Ron Hines DVM PhD
To see what normal blood and urine values are, go here
For an explanation of causes of most abnormal blood and urine tests, go here
To see how tests are grouped, go here
This is not your pet’s SDMA kidney test
SDH = Sorbitol Dehydrogenase = Iditol Dehydrogenase = ID = SD
SDH is one of the “hepatocellular (=liver cell) leakage enzymes”. SDH leaks out of damaged liver cells and find its way into your dog or cat’s blood stream whenever substantial liver pathology (damage) has occurred. The other hepatocellular leakage enzymes are ALT,GLDH , AST and SDH.
A Sorbitol dehydrogenase assay (SDH) is the least common leakage enzyme test that veterinarians are likely to run on your dog or cat. That is because the alternative enzyme tests I mentioned above are quite sufficient to identify liver problems in your pet. However the SDH test is a common test for liver injury in farm livestock because in farm animals those alternative tests can be less sensitive.
In dogs and cats, the same general information on your pet’s liver is usually found in its ALT test results. In all species of animals (including people [ref]), SDH enzyme is found in both the liver and the kidneys. But it is only when the liver is injured that the enzyme is released into the blood stream. That SDH only persists in your pet’s blood stream for a short period of time and it decreases rapidly in blood samples as they stand awaiting analysis. That is another reason companion animal veterinarians rarely suggest the test. ALT persists much longer after a liver injury. So in most cases, it is the better test choice.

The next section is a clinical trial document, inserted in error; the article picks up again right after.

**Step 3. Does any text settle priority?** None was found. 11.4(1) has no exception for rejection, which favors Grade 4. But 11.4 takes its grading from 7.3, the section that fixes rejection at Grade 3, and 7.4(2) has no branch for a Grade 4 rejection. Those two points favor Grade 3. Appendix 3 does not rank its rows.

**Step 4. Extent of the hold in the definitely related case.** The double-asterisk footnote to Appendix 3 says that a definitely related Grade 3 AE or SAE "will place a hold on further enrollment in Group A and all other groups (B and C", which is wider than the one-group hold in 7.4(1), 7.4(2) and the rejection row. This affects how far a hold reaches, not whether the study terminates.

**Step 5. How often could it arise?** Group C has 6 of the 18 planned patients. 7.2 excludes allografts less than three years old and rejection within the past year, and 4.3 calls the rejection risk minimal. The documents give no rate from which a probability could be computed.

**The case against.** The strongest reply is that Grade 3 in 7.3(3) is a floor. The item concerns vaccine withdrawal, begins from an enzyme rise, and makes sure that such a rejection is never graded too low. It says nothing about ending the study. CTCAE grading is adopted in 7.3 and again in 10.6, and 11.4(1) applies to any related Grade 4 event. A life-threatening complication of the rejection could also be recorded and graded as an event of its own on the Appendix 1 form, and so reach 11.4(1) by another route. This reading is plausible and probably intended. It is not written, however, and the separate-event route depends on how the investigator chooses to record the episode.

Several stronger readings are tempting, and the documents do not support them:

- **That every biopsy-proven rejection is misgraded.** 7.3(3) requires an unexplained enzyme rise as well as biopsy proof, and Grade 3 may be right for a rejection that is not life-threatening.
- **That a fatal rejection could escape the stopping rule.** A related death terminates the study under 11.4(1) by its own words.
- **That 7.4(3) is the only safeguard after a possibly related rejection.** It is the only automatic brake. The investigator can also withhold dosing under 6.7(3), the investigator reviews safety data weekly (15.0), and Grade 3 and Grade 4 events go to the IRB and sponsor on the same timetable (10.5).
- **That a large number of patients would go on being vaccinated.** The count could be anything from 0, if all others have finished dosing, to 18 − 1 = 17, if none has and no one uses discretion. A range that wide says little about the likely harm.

A possible use for the SDH test in dogs would be a situation in which a pet was injured in an accident and found to have high ALT and CK blood enzyme levels. Your vet wouldn’t be sure if those increased levels were all due to traumatic muscle damage or if the pet’s liver already had some problems before the accident occurred. In that case, a high SDH and ALT levels would indicate the liver had a prior problem; whereas a normal SDH and high ALT would indicate that the problem was all due to the more recent muscle trauma.
A second scenario would be a dog with high ALT and confirmed liver disease or damage when your veterinarian wanted to know as soon as possible if your pet was responding to treatment. In that case, she/he would notice a positive response (declining SDH levels) quicker by checking SDH than by checking ALT. Vice versa, he would know the treatment was not working if both remained high. Neither SDH nor ALT are good monitors of chronic liver disease in which permanent liver cell damage has occurred but is not an ongoing process.
Small increases in SDH blood levels have also been reported to occur when dogs received corticosteroid medications.